Dear Rabbi, I just finished a Reader’s Digest book called the 13 Things They Won’t Tell You. The “They” are specialists in a number of fields. Sadly the book doesn’t include clergy. What are the thirteen things clergy won’t tell us?
While I’m sure different clergy will come up with different lists, here’s mine:
1. Religion is rooted in fear, especially fear associated with the afterlife. Every religion has a horrible vision of the afterlife (either some hell realm or terrible rebirth) that its clergy say can be avoided if you would but do what they tell you to do. While it may be coincidental rather than causal, the two largest religions—Christianity and Islam—posit the two most horrible after–life scenarios.
2. Clergy have no innate authority. This is why, if you don’t like what your clergy person says, you can reject her and find another one. The ideal clergy person is the one who says what you think, and who treats you the way you wish to be treated. When she or he fails to do one or the other, you move on.
3. We hold sacred what we are taught to hold sacred, which is why what is sacred to one community is not sacred to another. Jews are taught that the Hebrew Bible contains the word of God, while the New Testament does not. Christians are taught that the entire Bible contains the word of God, but the Qur’an does not. Muslims are taught that Allah’s revelations of Muhammad in the Qur’an are sacred but Allah’s revelations to Bahá’u’lláh are not. Social norms determine what is sacred, true, and worthy of reverence. Which means that in and of themselves none of these things are sacred, true, and worthy of reverence.
4. After–life and reincarnation scenarios are merely an extension of your ego. If you believe that you will go to heaven, the “you” that goes there must be the “you” you are now if going there is to have any value to you at all. The same is true of those you may believe are hell bound. If the person tortured for all eternity in hell isn’t the person you know on earth and whom you want to see tortured for all eternity in hell, the torture just isn’t all that satisfying. Similarly with reincarnation: if it isn’t you that comes back, reincarnation is essentially irrelevant to the “you” you are in this life. The truth as I see it is this: when you die the “you” you take yourself to be in this life dies with you. If anything survives it isn’t the “you” you imagine yourself to be.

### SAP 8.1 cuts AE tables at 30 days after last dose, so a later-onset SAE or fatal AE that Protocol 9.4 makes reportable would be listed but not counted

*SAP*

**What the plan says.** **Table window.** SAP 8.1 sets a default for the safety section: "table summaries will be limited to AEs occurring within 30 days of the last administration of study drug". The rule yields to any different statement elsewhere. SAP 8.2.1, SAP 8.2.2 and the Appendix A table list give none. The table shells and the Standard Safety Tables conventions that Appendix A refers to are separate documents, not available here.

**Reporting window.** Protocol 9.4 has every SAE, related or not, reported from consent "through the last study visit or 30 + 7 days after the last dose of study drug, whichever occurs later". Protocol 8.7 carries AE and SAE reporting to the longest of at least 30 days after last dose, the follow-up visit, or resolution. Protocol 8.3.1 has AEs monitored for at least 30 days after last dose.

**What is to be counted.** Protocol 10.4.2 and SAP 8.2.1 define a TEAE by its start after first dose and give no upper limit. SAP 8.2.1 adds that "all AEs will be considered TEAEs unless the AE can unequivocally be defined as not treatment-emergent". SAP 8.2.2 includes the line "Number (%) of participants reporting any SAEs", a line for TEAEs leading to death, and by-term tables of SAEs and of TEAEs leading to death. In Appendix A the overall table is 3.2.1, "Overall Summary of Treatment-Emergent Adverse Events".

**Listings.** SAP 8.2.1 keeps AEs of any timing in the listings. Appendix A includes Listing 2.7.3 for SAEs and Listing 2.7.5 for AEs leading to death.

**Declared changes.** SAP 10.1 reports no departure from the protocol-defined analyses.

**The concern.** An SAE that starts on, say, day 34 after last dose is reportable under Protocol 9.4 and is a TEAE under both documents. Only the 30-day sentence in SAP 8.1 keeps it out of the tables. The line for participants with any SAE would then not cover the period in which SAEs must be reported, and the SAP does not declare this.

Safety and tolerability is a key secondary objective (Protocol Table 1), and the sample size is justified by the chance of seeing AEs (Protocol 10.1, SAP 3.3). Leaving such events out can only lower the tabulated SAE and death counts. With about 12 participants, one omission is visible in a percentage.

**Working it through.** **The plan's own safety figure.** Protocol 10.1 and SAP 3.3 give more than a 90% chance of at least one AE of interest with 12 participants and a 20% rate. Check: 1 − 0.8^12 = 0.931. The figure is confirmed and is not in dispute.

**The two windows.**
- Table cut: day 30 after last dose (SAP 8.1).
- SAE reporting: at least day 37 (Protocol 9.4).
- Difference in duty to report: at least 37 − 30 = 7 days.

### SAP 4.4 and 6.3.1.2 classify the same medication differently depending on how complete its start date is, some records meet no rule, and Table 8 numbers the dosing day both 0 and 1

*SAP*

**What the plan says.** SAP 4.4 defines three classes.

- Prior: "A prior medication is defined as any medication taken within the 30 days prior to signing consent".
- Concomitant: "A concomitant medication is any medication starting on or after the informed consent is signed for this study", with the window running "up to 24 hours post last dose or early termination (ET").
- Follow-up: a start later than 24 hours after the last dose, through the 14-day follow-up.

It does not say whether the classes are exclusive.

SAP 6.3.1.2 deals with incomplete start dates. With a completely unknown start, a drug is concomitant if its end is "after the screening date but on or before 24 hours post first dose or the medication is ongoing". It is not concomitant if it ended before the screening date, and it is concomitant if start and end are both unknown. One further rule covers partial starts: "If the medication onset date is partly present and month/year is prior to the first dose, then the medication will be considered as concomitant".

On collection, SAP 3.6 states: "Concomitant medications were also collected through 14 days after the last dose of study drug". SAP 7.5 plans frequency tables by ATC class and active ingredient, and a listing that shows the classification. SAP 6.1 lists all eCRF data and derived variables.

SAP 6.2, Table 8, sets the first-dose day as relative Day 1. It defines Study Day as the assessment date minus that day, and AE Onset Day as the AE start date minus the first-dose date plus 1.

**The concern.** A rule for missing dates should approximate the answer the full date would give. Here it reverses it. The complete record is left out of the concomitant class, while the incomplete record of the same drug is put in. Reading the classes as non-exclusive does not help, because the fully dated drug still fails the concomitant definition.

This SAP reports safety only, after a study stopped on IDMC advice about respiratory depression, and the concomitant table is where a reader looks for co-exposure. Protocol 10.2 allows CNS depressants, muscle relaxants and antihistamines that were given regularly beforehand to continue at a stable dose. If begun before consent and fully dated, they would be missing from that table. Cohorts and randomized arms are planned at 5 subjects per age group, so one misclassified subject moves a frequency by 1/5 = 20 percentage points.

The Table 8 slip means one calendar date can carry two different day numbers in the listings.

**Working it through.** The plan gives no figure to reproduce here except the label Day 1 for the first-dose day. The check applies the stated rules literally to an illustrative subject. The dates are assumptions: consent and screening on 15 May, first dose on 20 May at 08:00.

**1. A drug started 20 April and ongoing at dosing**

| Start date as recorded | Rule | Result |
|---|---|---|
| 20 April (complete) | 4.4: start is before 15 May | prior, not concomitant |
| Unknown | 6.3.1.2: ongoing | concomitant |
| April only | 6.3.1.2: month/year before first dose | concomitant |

5. The stories in our sacred books aren’t history, nor were they meant to be. The authors of these books weren’t historians but writers of historical fiction: they used history (or pseudo history) as a context or pretext for their own ideas. Reading sacred texts as history may yield some nuggets of the past, but the real gold is in seeing these stories as myth and parable, and trying to unpack the possible meanings these parables and myths may hold.
6. Prayer doesn’t work the way you think it does. You can’t bribe God, or change God’s mind by kissing God’s butt. Prayer doesn’t influence God, but it might influence you. What you pray for reflects your values, and imagining that your values are God’s values, reinforces these values in your life. Examine your prayers to see just what it is you value.
7. Anything you claim to know about God, even the notion that there is a God, is a product of your imagination. What you say about God—who God is, what God cares about, who God rewards, and who God punishes—says nothing about God and everything about you. If you believe in an unconditionally loving God, you probably value unconditional love. If you believe in a God who divides people into chosen and not chosen, believers and infidels, saved and damned, high cast or low caste, etc. you are probably someone who divides people into in–groups and out–groups with you and your group as the quintessential in-group. God may or may not exist, but your idea of God mirrors yourself and your values, and little else.